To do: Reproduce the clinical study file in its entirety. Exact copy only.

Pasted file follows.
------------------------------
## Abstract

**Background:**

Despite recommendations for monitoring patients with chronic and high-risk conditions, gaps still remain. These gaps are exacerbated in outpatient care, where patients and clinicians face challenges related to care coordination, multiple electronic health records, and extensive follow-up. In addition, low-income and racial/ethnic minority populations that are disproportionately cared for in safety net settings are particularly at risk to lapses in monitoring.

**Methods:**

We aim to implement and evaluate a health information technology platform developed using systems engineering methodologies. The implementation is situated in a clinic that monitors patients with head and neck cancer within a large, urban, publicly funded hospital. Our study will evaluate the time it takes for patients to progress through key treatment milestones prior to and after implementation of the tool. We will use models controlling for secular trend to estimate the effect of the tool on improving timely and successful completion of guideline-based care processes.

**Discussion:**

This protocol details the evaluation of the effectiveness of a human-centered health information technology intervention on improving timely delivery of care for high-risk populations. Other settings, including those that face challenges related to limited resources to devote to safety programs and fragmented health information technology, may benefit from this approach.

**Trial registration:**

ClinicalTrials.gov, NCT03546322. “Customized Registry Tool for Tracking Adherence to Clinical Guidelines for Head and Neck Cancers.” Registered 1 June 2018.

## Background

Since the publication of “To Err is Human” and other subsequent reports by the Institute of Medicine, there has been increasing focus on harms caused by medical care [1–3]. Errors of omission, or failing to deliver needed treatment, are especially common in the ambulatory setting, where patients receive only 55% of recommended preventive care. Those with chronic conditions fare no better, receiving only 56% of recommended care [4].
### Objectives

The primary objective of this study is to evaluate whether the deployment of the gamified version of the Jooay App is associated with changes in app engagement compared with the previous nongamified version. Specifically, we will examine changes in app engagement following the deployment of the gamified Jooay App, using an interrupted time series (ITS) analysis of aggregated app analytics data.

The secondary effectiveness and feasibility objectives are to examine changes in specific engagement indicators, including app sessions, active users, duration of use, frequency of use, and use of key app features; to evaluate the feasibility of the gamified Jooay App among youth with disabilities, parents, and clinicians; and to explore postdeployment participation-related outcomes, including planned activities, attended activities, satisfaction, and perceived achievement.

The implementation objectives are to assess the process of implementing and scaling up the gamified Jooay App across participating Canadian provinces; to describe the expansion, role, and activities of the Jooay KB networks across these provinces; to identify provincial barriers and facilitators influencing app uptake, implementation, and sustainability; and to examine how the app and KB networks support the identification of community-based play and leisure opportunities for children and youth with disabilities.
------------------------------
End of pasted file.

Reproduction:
## Abstract

**Background:**

Despite recommendations for monitoring patients with chronic and high-risk conditions, gaps still remain. These gaps are exacerbated in outpatient care, where patients and clinicians face challenges related to care coordination, multiple electronic health records, and extensive follow-up. In addition, low-income and racial/ethnic minority populations that are disproportionately cared for in safety net settings are particularly at risk to lapses in monitoring.

**Methods:**

We aim to implement and evaluate a health information technology platform developed using systems engineering methodologies. The implementation is situated in a clinic that monitors patients with head and neck cancer within a large, urban, publicly funded hospital. Our study will evaluate the time it takes for patients to progress through key treatment milestones prior to and after implementation of the tool. We will use models controlling for secular trend to estimate the effect of the tool on improving timely and successful completion of guideline-based care processes.

**Discussion:**

This protocol details the evaluation of the effectiveness of a human-centered health information technology intervention on improving timely delivery of care for high-risk populations. Other settings, including those that face challenges related to limited resources to devote to safety programs and fragmented health information technology, may benefit from this approach.

**Trial registration:**

ClinicalTrials.gov, NCT03546322. “Customized Registry Tool for Tracking Adherence to Clinical Guidelines for Head and Neck Cancers.” Registered 1 June 2018.

## Background

Since the publication of “To Err is Human” and other subsequent reports by the Institute of Medicine, there has been increasing focus on harms caused by medical care [1–3]. Errors of omission, or failing to deliver needed treatment, are especially common in the ambulatory setting, where patients receive only 55% of recommended preventive care. Those with chronic conditions fare no better, receiving only 56% of recommended care [4].
### Objectives

The primary objective of this study is to evaluate whether the deployment of the gamified version of the Jooay App is associated with changes in app engagement compared with the previous nongamified version. Specifically, we will examine changes in app engagement following the deployment of the gamified Jooay App, using an interrupted time series (ITS) analysis of aggregated app analytics data.

The secondary effectiveness and feasibility objectives are to examine changes in specific engagement indicators, including app sessions, active users, duration of use, frequency of use, and use of key app features; to evaluate the feasibility of the gamified Jooay App among youth with disabilities, parents, and clinicians; and to explore postdeployment participation-related outcomes, including planned activities, attended activities, satisfaction, and perceived achievement.

The implementation objectives are to assess the process of implementing and scaling up the gamified Jooay App across participating Canadian provinces; to describe the expansion, role, and activities of the Jooay KB networks across these provinces; to identify provincial barriers and facilitators influencing app uptake, implementation, and sustainability; and to examine how the app and KB networks support the identification of community-based play and leisure opportunities for children and youth with disabilities.